Change Amount, € Amount, %
    1 year -22.66 -1.30
    5 years +653.83 +61.07
    20 years +1403.92 +438.11

    International performance of 1 troy ounce (31.1 g) of investment gold (source: goldprice.org)

    It is worth noting that although real estate investments are often more financially rewarding than precious metals, they have an important drawback: real estate literally cannot be taken with you when you need to leave in a hurry, and it takes much longer to encash real estate. Of course, it is not enough to buy an investment product – you also need to assess your objectives and your options in several aspects:

    WEIGHT: When deciding to buy investment products, it is worth taking into account the potential future liquidity of the asset. It is advisable to choose smaller investment ingots rather than one larger one, for example, ten 100 g bars rather than one 1 kg bar – if you ever have to sell your assets, it will be much easier and quicker to find a buyer for smaller ingots. Investors are advised to choose bars of at least 1 oz (31.1 g), while smaller bars are more suitable as gifts.

    TYPE: While all forms of precious metals have a high monetary value, they also have important differences that determine the value of an investor’s portfolio depending on what exactly the investor chooses to accrue. For example, one of the most popular products of the United States Mint, the ‘American Eagle’ gold coin with an alloy purity of 91.67% (Au 916.7), is more expensive than investment gold bars of the same weight. Despite the use of a higher purity of gold in the bars, the price of investment coins is enhanced by their numismatic value. For this reason, investors are advised to opt for bars rather than coins, as the raw material price is closest to the purchase price, i.e. the margin on production costs is the lowest.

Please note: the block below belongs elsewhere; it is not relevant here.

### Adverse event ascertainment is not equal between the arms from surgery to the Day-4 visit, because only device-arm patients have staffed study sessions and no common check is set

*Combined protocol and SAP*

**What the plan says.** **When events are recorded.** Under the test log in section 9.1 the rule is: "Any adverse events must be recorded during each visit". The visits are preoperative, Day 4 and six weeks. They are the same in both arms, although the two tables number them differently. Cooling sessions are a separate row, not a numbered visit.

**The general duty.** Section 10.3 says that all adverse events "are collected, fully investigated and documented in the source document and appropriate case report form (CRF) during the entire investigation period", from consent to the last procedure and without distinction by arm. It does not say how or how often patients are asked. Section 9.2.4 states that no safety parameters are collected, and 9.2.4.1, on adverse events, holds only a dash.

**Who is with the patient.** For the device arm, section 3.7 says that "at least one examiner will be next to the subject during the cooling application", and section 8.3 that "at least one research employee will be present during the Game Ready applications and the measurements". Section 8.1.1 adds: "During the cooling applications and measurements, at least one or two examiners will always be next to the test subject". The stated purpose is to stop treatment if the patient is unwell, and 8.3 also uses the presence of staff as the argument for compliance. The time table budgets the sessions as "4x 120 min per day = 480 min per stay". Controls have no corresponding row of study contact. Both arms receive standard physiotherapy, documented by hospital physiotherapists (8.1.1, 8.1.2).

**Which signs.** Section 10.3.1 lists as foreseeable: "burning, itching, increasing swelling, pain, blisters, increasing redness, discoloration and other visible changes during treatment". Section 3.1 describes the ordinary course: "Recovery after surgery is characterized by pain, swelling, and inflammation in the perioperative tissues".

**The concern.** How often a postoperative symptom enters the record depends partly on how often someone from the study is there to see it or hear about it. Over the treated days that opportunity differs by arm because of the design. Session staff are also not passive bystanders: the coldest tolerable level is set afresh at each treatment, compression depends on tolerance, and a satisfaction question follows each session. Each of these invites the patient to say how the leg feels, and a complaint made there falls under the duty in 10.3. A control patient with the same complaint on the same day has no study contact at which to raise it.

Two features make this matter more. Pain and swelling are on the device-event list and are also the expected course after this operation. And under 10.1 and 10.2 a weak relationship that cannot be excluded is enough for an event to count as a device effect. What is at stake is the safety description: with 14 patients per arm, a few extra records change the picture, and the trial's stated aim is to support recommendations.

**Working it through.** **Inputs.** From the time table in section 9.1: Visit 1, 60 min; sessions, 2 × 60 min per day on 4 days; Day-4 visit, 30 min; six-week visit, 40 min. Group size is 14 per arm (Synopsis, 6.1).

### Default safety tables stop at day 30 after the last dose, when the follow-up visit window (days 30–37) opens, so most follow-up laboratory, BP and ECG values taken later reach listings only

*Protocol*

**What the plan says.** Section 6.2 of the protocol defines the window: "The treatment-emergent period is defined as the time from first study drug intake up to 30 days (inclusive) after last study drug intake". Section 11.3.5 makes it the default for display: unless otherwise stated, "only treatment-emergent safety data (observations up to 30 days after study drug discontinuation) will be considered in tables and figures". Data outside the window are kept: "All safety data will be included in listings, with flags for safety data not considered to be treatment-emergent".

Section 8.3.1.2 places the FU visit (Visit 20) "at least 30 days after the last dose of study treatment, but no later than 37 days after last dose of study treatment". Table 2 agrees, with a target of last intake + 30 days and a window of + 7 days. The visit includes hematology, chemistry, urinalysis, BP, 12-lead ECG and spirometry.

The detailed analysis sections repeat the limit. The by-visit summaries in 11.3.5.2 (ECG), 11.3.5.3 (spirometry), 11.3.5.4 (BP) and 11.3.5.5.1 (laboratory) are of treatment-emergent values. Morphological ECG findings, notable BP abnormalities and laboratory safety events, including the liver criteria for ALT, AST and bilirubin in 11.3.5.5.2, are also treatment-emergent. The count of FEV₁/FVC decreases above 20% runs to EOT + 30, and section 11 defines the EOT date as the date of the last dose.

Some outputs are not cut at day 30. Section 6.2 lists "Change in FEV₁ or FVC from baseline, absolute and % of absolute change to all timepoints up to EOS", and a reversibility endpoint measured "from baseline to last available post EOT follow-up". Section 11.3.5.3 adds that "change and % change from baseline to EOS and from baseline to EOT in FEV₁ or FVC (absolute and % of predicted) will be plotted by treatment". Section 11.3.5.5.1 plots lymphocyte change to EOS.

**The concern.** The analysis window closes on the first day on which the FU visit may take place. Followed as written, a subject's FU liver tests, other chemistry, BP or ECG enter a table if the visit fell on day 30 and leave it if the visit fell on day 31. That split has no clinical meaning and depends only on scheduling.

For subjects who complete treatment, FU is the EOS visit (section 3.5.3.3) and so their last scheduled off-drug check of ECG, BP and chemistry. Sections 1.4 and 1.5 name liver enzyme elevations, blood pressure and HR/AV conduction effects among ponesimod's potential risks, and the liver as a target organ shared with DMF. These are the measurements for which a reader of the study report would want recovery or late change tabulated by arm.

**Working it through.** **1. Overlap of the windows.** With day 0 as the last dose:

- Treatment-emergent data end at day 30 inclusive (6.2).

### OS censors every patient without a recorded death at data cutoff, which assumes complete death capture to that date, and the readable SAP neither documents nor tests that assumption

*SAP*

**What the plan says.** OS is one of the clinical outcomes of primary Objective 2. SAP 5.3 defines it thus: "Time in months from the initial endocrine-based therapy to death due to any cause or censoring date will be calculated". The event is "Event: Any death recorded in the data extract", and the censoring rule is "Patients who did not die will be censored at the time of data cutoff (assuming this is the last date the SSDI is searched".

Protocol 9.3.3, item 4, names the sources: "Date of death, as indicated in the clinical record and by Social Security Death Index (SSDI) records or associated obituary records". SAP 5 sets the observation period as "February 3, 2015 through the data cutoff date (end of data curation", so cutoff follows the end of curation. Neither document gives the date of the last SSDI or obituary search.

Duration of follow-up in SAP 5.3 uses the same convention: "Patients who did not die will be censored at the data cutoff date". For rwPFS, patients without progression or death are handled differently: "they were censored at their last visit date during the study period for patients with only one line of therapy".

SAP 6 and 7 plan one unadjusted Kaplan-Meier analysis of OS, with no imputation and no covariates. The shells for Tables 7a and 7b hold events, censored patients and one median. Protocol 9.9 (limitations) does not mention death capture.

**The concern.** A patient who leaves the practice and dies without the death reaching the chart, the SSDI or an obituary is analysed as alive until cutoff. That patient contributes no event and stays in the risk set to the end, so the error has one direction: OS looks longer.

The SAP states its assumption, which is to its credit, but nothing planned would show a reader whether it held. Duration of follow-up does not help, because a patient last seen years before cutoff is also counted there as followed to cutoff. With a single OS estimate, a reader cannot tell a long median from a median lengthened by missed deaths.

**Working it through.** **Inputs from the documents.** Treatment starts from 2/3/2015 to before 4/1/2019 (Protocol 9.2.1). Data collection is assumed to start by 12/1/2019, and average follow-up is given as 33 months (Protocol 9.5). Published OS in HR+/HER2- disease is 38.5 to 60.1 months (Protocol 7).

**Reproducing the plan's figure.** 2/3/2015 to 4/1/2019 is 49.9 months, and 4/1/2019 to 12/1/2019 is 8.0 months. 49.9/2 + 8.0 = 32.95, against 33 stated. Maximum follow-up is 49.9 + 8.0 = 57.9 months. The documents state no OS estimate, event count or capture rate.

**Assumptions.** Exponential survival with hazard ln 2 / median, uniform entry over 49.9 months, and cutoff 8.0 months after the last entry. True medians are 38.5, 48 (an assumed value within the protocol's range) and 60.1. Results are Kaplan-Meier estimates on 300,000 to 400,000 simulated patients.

STORAGE: Consideration should be given to whether the purchased investment products can be stored in a safe place and out of reach of any irrelevant third parties. Although it is possible to store physical investments in a safe at home, investors often choose to entrust their assets to professional custodians, also known as deposit banks, which provide storage services for investment products. Storage and related services are often subject to a fee, but the risk of loss of accrued physical assets due to theft is significantly reduced.

    INSURANCE: For those who prefer home safes, it is essential to take out insurance for investment products – in the event of theft or other disasters, this may be the only way of recovering any lost assets. It should be stressed that if investment assets are held in storage locations that do not meet the strict requirements of deposit banks (e.g. in storage facilities), they are not insured automatically and must be taken care of additionally. Usually, the amount of such insurance fee is proportional to the value of the insured assets – the more assets, the more you will have to pay for the insurance yourself.